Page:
A spokesman for U.S. Central Command, Major Curtis Kellogg told Associated Press that they would look into civilian casualties on Friday air strikes and there was no information to corroborate the Observatory's claims, though the coalition has measures in place to reduce potential collateral damage.
"We currently have no information to corroborate allegations that coalition air strikes resulted in civilian casualties," Kellogg said. "Regardless, we take all allegations seriously and will look into them further."
According to the Syrian Observatory for Human Rights (SOHR), US coalition air strikes killed at least 52 civilians, including seven children, and wounded dozens of others in the northern Syrian province of Aleppo on Friday.
“It appeared US-led strikes in the village likely killed civilians, though it is hard at this moment to speak with absolute certainty" Salem al-Meslet, a spokesman for the Syrian National Coalition, a Western-backed umbrella opposition group, said to AP.
US-led strikes had allegedly killed at least 66 civilians in Syria from the start of the raids on 23 September until Friday’s strike, which brought the total to at least 118, reported by the Guardian.
Shaky foundation for air strikes
With the rules of engagement stating that family members of civilians who die in combat must file claims with the country responsible civilians can only know whether or not their relatives were killed by an American or British attack, however the former refuses to hear such claims.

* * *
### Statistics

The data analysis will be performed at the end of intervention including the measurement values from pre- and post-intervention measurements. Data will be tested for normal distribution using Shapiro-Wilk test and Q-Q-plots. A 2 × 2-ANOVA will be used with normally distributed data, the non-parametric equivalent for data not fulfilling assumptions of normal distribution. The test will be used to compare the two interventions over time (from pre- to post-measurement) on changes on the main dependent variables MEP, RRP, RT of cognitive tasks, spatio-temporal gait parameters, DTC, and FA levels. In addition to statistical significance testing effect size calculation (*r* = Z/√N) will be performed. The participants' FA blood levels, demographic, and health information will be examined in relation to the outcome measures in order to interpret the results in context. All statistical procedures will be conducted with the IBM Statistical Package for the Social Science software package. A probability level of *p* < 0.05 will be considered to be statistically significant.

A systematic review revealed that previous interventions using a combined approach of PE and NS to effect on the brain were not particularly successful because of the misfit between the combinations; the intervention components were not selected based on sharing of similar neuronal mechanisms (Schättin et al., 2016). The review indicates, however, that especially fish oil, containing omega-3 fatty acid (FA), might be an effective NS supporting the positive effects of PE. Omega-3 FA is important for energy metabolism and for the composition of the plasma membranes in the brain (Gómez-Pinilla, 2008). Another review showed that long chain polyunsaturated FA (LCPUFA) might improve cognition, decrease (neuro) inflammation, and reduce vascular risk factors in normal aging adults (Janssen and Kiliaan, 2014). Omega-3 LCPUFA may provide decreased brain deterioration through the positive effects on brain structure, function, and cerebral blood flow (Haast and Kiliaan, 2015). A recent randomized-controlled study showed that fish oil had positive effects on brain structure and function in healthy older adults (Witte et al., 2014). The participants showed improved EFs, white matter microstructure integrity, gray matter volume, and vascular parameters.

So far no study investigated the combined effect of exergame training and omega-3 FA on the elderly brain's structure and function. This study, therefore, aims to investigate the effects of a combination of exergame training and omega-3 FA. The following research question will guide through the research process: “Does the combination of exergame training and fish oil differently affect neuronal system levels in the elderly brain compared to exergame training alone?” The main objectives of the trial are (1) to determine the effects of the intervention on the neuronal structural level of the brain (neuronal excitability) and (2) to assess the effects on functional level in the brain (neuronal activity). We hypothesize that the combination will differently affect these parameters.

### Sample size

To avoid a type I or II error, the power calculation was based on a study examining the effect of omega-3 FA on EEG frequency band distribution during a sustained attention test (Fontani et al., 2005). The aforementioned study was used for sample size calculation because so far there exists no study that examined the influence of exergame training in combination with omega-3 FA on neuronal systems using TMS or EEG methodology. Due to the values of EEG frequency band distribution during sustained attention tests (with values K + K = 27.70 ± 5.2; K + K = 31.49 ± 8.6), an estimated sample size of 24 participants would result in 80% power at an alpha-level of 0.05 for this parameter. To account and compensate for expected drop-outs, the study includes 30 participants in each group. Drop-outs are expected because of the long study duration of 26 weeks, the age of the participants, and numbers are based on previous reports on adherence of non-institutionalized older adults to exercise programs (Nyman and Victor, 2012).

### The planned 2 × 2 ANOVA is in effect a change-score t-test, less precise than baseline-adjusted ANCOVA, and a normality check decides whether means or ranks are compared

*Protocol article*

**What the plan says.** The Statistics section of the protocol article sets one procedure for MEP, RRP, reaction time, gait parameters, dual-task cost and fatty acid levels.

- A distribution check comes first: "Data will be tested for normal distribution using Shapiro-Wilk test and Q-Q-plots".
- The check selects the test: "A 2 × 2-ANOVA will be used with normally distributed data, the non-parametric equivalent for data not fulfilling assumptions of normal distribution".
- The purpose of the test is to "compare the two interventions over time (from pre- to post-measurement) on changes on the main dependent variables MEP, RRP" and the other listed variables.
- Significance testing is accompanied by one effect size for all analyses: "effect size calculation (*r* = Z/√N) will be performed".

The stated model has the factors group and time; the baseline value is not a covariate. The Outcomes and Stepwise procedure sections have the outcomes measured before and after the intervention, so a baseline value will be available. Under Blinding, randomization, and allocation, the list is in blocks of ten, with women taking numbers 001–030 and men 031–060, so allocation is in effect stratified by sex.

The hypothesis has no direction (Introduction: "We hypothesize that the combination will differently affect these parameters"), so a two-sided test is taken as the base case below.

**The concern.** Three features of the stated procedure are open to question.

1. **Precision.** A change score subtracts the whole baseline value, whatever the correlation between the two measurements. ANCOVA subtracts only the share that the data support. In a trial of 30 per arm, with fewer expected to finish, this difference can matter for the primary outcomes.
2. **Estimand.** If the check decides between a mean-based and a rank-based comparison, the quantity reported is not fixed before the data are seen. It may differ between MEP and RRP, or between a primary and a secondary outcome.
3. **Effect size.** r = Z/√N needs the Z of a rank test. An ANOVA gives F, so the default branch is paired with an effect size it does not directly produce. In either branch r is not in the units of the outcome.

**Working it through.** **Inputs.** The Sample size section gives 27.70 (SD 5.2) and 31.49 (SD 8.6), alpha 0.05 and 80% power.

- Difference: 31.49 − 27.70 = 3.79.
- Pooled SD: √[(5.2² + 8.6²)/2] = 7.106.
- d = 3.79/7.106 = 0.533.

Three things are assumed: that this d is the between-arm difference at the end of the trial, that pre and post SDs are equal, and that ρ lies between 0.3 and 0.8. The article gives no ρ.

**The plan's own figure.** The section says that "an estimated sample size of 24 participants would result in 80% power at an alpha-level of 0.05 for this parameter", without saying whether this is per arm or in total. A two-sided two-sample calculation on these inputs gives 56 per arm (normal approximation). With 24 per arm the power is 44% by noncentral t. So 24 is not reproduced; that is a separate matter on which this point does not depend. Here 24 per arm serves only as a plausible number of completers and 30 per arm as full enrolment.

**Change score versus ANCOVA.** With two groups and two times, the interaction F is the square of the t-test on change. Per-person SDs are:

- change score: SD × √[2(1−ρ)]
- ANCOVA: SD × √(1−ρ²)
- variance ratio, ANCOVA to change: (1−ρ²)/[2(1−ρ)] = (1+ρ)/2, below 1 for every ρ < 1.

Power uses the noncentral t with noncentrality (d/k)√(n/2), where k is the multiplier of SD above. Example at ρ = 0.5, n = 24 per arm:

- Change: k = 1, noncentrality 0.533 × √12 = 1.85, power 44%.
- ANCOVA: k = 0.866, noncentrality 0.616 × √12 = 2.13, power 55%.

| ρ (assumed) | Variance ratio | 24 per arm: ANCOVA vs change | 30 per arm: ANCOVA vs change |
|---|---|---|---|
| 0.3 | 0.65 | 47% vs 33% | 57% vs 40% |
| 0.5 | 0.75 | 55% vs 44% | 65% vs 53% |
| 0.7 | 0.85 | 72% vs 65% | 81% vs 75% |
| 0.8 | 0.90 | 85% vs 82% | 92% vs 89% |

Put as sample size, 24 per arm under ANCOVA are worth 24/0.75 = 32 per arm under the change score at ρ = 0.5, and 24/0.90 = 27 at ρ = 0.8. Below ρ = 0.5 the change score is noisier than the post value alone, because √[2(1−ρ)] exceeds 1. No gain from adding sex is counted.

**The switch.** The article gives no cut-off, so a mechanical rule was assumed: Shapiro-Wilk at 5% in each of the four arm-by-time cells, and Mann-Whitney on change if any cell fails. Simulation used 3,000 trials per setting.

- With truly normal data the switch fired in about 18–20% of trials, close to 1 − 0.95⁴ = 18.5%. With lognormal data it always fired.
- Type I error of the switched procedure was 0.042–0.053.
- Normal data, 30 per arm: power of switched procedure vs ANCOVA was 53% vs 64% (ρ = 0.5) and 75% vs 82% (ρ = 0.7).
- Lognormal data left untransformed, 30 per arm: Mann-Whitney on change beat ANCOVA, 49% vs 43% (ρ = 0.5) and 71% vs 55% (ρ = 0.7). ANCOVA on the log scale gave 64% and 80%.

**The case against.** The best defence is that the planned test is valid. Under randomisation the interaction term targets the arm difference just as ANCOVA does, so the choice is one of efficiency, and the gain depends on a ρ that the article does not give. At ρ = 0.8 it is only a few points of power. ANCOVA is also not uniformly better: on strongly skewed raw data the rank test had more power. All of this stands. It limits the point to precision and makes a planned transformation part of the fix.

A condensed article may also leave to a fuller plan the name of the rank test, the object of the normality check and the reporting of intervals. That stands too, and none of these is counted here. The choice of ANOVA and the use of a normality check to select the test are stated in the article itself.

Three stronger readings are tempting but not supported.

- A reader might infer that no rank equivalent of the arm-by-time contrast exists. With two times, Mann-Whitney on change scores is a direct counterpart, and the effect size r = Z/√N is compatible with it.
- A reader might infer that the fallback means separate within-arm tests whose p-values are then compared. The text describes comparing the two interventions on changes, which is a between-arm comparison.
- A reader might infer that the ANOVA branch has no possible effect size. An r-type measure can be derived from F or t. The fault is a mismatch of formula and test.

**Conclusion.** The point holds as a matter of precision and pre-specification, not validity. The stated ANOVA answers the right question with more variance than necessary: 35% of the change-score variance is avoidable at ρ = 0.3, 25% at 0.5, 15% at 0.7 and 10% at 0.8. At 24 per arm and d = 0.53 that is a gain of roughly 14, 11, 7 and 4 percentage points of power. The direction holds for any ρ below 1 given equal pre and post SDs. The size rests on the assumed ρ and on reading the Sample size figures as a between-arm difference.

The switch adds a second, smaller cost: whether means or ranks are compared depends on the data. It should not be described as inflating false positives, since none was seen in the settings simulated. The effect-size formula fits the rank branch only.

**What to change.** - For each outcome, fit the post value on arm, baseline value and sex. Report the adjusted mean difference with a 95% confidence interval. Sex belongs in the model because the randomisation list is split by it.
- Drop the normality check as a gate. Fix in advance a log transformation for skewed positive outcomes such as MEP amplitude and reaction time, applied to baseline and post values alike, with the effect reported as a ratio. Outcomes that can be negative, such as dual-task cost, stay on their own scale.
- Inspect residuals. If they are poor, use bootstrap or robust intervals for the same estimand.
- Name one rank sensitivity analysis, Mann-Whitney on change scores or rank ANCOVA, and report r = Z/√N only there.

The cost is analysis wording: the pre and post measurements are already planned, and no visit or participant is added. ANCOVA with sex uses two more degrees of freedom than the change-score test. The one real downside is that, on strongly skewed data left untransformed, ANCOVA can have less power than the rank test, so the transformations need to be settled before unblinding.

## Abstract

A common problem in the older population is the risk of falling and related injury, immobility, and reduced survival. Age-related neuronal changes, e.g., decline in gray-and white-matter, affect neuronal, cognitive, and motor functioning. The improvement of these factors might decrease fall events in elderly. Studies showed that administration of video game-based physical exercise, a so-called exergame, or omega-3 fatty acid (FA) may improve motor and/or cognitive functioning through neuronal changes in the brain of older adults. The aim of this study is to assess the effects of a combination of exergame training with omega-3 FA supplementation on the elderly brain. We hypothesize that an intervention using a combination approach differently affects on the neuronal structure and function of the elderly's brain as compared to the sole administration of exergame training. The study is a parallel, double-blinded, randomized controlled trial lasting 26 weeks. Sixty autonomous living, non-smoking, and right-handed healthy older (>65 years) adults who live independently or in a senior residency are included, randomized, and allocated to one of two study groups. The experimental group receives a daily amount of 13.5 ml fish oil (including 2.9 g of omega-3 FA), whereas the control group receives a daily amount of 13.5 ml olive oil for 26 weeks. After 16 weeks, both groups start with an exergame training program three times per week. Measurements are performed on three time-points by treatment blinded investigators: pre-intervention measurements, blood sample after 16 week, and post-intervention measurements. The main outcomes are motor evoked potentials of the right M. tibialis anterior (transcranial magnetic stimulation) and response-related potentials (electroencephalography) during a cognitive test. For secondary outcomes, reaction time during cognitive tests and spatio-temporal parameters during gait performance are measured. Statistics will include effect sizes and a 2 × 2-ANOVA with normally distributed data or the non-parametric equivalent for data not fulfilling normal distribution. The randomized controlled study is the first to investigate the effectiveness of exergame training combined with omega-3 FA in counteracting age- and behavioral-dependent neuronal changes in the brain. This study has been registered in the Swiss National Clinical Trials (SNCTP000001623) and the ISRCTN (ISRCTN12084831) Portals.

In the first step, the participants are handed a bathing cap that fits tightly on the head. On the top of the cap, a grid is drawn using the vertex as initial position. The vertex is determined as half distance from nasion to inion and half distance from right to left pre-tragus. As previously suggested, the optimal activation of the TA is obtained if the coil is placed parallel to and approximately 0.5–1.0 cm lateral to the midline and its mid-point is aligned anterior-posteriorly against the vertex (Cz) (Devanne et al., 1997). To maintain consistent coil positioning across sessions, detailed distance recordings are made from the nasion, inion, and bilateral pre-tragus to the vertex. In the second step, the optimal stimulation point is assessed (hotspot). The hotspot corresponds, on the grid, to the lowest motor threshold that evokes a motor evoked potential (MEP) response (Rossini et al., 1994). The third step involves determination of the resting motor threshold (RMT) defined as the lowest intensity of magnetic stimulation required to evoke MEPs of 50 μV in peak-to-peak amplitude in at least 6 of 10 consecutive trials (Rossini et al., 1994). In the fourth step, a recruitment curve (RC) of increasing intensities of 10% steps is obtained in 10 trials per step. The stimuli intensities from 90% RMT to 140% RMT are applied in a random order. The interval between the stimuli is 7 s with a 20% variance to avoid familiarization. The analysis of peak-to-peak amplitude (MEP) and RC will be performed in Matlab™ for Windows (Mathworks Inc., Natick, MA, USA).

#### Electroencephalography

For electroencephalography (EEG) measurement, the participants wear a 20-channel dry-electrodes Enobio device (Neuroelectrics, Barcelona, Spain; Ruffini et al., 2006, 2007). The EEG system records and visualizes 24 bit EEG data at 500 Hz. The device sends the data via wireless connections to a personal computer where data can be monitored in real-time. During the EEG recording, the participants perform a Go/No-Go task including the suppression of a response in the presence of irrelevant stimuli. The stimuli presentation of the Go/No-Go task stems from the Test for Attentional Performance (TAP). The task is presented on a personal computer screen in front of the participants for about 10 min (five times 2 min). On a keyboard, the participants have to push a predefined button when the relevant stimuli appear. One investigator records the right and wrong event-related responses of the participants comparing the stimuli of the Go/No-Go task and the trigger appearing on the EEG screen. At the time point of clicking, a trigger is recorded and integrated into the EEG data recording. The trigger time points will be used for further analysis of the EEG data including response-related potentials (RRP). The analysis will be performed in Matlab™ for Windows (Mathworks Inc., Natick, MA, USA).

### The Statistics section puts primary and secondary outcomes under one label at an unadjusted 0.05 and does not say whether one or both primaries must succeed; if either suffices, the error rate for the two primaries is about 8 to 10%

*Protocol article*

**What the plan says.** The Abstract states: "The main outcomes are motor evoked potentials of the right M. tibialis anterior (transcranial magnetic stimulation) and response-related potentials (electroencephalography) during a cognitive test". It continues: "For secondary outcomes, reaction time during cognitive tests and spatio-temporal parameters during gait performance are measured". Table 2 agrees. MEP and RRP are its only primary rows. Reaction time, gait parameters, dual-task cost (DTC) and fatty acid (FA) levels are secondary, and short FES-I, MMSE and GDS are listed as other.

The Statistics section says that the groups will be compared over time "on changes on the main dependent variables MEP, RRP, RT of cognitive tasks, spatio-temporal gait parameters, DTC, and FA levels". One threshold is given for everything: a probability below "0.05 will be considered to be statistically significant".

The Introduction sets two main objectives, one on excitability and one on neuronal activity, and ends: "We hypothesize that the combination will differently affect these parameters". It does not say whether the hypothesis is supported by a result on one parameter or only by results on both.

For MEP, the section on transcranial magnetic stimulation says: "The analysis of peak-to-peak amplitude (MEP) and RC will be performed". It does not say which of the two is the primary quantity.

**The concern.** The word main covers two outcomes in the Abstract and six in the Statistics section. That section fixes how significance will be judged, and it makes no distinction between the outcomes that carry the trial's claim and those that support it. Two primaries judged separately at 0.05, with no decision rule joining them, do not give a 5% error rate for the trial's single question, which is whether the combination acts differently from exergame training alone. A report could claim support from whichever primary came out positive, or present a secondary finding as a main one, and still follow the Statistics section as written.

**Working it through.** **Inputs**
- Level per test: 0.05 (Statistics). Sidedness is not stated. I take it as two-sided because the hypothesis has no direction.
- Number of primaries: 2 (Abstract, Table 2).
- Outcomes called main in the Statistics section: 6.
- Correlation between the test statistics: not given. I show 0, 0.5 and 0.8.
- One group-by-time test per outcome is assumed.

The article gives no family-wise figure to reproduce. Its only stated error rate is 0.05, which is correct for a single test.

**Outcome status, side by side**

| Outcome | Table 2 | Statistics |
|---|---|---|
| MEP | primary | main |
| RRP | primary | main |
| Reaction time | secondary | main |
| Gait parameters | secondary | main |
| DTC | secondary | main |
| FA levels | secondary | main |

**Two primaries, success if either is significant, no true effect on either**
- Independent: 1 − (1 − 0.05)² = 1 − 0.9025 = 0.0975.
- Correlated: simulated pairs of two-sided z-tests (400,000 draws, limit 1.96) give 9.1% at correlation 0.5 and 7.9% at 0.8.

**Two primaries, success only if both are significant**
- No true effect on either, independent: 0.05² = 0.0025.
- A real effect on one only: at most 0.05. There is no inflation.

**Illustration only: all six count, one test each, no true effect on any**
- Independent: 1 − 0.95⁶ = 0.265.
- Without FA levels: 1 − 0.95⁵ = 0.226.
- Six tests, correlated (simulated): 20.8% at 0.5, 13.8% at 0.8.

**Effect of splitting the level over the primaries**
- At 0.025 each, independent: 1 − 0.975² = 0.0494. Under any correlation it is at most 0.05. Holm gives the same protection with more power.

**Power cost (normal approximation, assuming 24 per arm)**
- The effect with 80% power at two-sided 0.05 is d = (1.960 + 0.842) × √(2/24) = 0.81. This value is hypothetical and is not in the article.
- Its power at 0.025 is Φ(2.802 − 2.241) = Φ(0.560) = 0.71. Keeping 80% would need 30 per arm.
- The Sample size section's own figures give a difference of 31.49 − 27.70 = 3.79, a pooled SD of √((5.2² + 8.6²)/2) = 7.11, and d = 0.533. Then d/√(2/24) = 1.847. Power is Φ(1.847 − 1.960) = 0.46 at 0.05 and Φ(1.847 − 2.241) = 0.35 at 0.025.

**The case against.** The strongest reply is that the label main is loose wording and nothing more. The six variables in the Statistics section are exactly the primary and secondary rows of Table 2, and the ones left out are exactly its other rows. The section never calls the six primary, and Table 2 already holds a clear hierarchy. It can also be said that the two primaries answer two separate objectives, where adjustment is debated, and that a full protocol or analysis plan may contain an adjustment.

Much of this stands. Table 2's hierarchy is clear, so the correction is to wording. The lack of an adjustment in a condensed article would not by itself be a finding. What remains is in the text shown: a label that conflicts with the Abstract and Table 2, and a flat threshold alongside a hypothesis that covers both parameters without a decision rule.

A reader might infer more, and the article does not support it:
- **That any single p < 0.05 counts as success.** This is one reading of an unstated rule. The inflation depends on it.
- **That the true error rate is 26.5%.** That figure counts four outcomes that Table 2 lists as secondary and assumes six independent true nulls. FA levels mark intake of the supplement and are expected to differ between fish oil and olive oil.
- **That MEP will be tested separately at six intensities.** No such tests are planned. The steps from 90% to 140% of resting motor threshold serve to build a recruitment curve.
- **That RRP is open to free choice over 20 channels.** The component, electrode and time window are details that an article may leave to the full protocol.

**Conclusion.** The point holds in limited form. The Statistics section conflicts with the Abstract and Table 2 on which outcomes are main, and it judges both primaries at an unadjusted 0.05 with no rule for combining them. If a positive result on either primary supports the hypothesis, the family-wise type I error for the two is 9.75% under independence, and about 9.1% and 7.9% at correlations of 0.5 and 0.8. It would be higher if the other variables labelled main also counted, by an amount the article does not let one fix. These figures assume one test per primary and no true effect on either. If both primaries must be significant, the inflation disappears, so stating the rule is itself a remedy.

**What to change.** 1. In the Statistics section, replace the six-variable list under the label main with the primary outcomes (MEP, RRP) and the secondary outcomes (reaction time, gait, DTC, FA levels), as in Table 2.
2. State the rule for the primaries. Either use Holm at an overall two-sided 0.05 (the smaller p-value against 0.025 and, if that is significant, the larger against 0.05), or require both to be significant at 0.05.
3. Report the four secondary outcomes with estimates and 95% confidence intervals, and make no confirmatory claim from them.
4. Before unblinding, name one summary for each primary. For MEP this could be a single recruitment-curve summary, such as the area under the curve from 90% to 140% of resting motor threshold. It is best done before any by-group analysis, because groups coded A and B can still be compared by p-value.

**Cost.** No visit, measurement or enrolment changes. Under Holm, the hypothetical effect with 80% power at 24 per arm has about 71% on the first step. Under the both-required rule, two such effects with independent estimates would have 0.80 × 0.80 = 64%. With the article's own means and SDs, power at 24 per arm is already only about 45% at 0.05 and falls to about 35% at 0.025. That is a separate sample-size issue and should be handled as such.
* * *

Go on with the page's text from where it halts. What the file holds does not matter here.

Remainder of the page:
Though the Pentagon agrees that the there is a “continued and inherent risk in these strikes,” the U.S.’ military body refuses to compensate those victimised by the strikes the way they had during the war in Afghanistan and during Operation Iraqi Freedom.
The Pentagon has resorted to using a 72 year old law, a remnant from WWII where massive civilian casualty was viewed imminently, to state that all claims must be posted through the Foreign Claims Act, which a spokesperson for the Pentagon told the Foreign Policy journal “which generally doesn’t compensate for damage or injury caused in combat operations.”
The Foreign Claims Act prohibits the U.S. military for paying compensation for deaths and damages caused in “legitimate strikes.”
A legitimate strike according to the act must be undertaken for the preservation of national security, a pretense under which the entirety of the war against ISIS is built upon.
The London based Iraq Body Count organization reported in January that out of the 3,600 civilians killed in the Iraqi city of Falujah, half of the deaths were due to misstrikes by the anti-ISIS coalition and the Iraqi army.